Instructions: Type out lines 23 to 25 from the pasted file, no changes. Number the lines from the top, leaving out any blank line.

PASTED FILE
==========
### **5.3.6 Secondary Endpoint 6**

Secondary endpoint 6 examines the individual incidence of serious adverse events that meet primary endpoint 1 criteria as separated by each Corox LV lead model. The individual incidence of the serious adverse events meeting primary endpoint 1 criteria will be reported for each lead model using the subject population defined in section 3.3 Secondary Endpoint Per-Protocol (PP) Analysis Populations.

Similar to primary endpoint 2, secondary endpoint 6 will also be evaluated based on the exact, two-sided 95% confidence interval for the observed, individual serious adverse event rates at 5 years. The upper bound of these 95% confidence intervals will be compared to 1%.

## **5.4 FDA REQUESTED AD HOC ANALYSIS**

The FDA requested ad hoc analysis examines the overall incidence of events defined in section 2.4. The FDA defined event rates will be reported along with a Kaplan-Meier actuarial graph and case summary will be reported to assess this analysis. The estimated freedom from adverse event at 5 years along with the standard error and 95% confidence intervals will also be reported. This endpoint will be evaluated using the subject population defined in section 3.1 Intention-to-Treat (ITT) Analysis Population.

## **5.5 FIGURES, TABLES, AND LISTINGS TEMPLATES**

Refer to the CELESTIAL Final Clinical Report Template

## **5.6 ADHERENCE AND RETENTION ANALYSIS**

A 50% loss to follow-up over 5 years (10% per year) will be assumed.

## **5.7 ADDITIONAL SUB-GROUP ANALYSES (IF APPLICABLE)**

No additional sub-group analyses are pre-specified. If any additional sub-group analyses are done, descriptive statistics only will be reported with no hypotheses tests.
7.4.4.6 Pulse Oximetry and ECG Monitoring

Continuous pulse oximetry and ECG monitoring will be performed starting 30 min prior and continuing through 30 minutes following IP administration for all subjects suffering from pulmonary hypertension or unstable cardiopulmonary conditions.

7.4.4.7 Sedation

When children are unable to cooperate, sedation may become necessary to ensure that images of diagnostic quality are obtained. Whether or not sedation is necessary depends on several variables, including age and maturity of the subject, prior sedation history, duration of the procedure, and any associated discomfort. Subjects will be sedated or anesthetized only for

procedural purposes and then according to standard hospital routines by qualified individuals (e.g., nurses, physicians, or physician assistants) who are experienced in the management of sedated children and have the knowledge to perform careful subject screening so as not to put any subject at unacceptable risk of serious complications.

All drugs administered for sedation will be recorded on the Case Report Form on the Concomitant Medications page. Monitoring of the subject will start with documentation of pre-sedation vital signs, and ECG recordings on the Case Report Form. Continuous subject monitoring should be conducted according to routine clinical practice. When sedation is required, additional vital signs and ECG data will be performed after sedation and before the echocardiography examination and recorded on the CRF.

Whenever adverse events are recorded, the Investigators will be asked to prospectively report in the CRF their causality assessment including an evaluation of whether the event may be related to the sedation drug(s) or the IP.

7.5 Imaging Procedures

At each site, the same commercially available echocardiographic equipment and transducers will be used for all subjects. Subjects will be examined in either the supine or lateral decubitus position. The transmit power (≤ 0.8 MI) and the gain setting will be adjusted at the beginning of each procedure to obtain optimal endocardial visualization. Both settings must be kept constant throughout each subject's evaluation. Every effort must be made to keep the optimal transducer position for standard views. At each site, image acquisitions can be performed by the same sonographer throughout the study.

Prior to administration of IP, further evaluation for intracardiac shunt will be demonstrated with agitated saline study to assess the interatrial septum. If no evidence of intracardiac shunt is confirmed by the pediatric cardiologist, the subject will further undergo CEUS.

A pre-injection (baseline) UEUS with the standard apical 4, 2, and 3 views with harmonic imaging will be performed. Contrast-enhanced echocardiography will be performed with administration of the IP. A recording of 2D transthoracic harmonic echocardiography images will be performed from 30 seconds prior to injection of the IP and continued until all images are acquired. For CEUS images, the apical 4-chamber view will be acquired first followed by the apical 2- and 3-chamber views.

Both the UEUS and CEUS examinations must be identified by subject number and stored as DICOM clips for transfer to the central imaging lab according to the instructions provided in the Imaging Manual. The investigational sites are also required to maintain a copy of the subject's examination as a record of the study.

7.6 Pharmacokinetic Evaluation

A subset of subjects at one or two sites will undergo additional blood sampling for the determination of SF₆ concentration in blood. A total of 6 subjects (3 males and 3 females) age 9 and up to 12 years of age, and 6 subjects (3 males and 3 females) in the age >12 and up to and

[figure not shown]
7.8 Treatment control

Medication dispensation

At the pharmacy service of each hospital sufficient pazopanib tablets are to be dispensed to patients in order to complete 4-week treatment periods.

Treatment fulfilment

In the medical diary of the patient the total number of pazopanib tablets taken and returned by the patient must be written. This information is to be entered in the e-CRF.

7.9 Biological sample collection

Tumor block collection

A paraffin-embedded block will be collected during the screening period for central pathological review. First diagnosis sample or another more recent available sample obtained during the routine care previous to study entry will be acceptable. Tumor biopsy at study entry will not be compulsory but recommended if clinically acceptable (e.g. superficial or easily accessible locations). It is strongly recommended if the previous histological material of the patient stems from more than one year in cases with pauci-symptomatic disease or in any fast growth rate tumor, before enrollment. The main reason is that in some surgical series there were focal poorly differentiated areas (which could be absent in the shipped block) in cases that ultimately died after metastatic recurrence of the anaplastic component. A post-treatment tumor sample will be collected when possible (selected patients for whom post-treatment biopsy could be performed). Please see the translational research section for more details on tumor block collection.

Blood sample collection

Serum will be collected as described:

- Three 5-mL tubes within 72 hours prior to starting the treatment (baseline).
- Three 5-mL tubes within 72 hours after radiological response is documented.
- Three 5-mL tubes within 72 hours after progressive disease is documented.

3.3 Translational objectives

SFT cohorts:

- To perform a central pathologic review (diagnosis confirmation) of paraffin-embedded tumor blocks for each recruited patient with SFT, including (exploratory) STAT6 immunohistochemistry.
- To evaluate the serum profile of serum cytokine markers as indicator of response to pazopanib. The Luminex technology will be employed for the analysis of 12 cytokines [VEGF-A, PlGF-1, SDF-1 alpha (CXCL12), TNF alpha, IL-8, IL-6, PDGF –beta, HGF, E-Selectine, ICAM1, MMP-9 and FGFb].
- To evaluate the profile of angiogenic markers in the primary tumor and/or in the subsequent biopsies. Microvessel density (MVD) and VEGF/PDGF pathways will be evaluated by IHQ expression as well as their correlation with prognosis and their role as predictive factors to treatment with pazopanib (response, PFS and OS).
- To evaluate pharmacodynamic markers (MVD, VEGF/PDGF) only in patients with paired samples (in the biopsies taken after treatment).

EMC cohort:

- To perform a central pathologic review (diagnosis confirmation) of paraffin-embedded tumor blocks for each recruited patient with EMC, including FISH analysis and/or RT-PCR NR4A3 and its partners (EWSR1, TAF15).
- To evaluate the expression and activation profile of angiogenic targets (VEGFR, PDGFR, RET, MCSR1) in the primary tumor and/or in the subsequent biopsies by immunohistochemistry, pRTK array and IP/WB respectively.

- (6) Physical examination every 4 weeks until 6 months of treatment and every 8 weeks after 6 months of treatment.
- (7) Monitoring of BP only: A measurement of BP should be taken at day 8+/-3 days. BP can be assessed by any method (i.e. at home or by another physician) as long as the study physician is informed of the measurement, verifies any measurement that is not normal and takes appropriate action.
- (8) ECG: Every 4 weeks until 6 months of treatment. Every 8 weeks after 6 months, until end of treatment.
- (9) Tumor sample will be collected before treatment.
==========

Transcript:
Both the UEUS and CEUS examinations must be identified by subject number and stored as DICOM clips for transfer to the central imaging lab according to the instructions provided in the Imaging Manual. The investigational sites are also required to maintain a copy of the subject's examination as a record of the study.

7.6 Pharmacokinetic Evaluation

A subset of subjects at one or two sites will undergo additional blood sampling for the determination of SF₆ concentration in blood. A total of 6 subjects (3 males and 3 females) age 9 and up to 12 years of age, and 6 subjects (3 males and 3 females) in the age >12 and up to and